This is a guest post by a Minneapolis resident and planner who has recently begun using the new 46th Street “online” transit station to commute to and from work. The opinions expressed here are solely his or her own, and do not reflect those of his or her employer.
Monday morning I tried out the new I-35W and 46th Street Station, on opening day of the bus stop in the median of the freeway beneath the 46th Street bridge. The station was constructed at the same time as the major Crosstown Commons project, and is expected to serve future bus rapid transit (BRT) routes on 35W and Highway 77. For now, it’s the only one of its kind in the Twin Cities transit system. Passengers walk down stairs or take an elevator in one of two towers from the bridge deck down to freeway level, where buses traveling on the freeway’s new high-occupancy toll (HOT) lanes can quickly pull over without completely exiting the freeway.
I live about one-half mile from the station, so I checked the bus schedule (using Metro Transit’s web site; unfortunately the new station does not yet appear on Google Maps) and walked to the station via Nicollet Avenue. I left the house 15 minutes before the scheduled arrival time. My usual limited-stop bus to downtown Minneapolis is about a three minute walk, and most people in my neighborhood already have this convenient option available.
When I arrived at the 46th Street bridge I noticed the NextTrip signs had yet to be turned on. These are the electronic message boards that provide real-time arrival/departure information like at the airport. I entered the enclosed elevator tower on the north side of the bridge and took the stairs down to freeway level. It was nice and warm in the building, and there was a functioning NexTrip monitor, but a Metro Transit staffer advised passengers not to wait there because if the bus approached you could easily miss it. I opted to wait outside. Despite a good effort by Metro Transit to market the station’s opening day, including mailings to nearby households and lots of free media attention, I thought I would be alone on the platform. I wasn’t. There were maybe 20 people waiting for the bus. About half were headed to the University of Minnesota and the other half were headed downtown. I wasn’t surprised to see the University students, given that service changes taking effect that day required them to transfer at the new station. The downtown-bound passengers, however, puzzled me because the surrounding neighborhoods all have convenient and fast limited-stop service within easy walking distance of most homes. I would have asked some people why they chose to use the station rather than a more convenient alternative, but it was too noisy. We were standing in the median of a ten-lane urban Interstate highway, after all.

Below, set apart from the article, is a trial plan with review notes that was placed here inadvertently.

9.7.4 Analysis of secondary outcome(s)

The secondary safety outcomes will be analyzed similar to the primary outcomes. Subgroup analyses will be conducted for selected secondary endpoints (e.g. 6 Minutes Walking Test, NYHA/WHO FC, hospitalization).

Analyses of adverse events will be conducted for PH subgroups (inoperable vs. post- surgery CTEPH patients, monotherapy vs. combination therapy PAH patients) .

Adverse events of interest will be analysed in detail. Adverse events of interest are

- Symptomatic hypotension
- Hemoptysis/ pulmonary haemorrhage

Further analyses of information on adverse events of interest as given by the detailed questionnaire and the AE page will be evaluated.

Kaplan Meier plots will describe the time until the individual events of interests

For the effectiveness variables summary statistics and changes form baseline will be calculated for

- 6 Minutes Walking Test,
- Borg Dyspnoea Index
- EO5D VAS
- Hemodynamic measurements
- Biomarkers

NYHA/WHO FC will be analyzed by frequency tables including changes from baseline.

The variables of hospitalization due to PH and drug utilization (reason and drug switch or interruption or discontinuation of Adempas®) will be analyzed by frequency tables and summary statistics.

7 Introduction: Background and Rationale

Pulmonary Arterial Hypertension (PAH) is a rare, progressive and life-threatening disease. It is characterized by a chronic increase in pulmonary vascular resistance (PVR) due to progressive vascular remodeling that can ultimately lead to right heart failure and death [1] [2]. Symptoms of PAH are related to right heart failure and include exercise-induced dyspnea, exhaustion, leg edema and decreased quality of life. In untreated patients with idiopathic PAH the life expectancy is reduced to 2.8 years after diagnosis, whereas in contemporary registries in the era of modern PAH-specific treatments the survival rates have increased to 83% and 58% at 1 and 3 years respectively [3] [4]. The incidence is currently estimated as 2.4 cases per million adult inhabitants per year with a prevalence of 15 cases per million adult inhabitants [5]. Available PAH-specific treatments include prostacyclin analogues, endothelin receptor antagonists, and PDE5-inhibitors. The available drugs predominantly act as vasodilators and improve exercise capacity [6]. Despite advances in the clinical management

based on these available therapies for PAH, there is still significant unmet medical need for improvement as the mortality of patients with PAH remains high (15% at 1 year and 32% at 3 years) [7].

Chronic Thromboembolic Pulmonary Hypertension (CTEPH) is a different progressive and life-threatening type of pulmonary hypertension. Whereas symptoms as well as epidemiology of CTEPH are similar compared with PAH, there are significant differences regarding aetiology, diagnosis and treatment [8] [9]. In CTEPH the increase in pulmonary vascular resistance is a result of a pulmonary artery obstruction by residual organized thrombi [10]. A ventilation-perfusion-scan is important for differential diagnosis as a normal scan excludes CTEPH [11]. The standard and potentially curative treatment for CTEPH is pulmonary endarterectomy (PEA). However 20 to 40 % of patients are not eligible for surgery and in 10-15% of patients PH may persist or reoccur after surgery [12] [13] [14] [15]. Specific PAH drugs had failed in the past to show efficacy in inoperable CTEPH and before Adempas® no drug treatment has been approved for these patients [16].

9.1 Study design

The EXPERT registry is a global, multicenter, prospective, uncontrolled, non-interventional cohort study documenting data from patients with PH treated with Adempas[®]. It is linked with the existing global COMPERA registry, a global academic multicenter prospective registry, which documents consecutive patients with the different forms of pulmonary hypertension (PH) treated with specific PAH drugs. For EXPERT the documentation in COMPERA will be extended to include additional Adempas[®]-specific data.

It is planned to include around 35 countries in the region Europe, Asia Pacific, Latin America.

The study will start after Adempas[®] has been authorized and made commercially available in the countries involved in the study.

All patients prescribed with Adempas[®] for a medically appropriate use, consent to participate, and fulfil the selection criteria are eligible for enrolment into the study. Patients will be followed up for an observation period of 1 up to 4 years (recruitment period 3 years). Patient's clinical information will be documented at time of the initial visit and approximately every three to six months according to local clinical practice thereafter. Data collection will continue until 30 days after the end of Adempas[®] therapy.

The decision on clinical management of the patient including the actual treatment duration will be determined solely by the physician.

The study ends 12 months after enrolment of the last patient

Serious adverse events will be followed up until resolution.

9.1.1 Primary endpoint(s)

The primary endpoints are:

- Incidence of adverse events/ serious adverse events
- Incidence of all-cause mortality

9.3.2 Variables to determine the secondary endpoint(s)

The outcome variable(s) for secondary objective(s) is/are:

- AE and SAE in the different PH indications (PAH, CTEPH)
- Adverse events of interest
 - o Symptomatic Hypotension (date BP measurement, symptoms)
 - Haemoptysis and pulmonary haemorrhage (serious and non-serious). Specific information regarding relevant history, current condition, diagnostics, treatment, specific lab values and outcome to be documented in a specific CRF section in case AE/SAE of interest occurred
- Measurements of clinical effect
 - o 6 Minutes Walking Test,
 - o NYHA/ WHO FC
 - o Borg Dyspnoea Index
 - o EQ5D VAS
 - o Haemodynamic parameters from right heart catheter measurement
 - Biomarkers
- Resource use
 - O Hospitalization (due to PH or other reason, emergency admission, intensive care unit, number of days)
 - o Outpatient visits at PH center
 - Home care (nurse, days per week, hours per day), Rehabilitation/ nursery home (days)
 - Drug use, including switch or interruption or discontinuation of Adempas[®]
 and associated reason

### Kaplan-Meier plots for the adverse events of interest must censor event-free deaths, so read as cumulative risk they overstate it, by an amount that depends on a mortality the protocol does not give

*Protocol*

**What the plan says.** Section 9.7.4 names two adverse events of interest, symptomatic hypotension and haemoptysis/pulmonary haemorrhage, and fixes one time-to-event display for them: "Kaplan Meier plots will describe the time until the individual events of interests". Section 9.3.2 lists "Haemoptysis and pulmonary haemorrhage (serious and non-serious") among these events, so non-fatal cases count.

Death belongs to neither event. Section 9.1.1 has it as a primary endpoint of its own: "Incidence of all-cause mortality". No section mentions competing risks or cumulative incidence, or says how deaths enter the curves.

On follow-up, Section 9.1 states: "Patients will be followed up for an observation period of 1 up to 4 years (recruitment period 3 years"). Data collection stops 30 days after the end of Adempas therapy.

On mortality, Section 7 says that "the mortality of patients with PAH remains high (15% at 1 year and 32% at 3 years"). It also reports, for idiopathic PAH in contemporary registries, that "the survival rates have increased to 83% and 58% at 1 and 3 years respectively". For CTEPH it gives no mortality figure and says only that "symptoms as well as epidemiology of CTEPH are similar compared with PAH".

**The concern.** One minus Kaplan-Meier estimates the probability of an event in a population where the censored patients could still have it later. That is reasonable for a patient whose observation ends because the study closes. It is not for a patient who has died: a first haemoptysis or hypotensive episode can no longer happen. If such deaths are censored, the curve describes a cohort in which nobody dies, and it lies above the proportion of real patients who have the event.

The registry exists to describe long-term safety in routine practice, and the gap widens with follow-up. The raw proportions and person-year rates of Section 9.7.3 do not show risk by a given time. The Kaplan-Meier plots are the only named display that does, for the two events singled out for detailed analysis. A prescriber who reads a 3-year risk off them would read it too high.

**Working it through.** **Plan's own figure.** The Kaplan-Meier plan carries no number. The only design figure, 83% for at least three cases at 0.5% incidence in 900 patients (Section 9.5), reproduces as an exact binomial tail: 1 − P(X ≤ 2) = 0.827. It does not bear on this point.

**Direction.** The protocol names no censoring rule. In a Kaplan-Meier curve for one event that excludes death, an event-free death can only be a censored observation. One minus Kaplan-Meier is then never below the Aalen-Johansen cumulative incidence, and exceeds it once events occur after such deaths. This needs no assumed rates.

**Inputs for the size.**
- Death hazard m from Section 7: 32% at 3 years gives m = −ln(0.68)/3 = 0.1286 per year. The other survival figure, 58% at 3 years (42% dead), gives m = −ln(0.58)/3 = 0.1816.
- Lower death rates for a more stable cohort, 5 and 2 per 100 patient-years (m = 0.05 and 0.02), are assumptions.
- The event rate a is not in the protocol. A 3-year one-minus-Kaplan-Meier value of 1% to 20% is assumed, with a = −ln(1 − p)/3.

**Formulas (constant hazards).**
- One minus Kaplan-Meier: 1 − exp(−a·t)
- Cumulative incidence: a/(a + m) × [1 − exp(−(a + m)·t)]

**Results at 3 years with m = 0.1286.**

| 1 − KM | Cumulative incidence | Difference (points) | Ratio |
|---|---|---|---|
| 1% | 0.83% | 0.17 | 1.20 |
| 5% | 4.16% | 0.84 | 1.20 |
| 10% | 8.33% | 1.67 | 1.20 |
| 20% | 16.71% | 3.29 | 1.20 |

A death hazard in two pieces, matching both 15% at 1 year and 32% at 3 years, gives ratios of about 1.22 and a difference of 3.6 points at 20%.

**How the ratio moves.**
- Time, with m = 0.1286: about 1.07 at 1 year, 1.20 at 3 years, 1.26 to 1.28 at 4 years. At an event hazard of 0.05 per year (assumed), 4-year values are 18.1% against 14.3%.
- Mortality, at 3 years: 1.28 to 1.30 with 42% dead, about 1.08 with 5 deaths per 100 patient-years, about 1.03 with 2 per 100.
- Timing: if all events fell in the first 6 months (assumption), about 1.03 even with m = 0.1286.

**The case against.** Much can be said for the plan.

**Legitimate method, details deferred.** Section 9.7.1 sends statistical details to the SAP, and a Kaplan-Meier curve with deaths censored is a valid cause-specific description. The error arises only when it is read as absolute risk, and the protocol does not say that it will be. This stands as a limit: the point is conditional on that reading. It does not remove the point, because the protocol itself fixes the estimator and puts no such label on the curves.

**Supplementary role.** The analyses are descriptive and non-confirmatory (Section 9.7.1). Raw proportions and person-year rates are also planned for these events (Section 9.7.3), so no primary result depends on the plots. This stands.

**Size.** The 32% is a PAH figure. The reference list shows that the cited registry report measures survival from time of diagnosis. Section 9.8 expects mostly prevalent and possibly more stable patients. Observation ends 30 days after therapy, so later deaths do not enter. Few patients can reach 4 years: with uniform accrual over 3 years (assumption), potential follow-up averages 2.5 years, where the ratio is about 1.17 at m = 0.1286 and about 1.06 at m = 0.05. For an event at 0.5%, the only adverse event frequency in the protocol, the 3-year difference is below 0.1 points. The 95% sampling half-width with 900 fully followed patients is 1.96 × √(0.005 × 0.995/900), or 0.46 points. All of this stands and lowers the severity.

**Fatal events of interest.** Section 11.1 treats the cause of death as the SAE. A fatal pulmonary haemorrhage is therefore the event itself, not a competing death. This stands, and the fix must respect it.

The bus arrived a minute or two late (not bad), the seats already full from picking up suburban passengers. After entering the freeway in the left-hand HOT lane, the bus had to immediately cross the remaining four congested traffic lanes to make the right-hand exit to the Lake Street bus stop. The driver and some passengers were audibly grumbling at this inconvenience, which probably eliminates any travel time reductions gained by not having to fully exit the freeway at 46th Street. It’s temporary, of course, until design is complete and funding secured to move the Lake Street stop from the right lane to the left lane, but it’s one reason among many to question whether the benefits of the first $5 million BRT station outweigh the costs.
From my perspective, 35W BRT is attempting to fill a gap that doesn’t exist. We already have very good suburban express service, which has been an important factor in increased transit ridership in recent years. We also have excellent limited-stop service for commuters from close-in neighborhoods like mine. Freeway BRT doesn’t add value for customers of either service and I’m skeptical that it will do much to attract new riders. For me, it turned out to be a wash in terms of door-to-door travel time between my neighborhood limited-stop bus and the freeway-only route. It was simply a tradeoff between bus time and walking time. One of the purported benefits of the new station is that it allows Metro Transit to provide better service for reverse commuters from the neighborhood, but so far those options are limited. Such service requires more operating dollars, not more infrastructure.
Hopefully the momentum for bus improvements will shift from high-cost low-value projects like this to more innovative solutions like arterial BRT, which the Metropolitan Council is beginning to study for corridors like Nicollet and Chicago Avenues. Arterial BRT would supplement local routes with faster service that stops less frequently and takes advantage of technology such as signal priority and proof-of-payment fare systems. This solution seems to have much more potential to increase ridership than freeway BRT.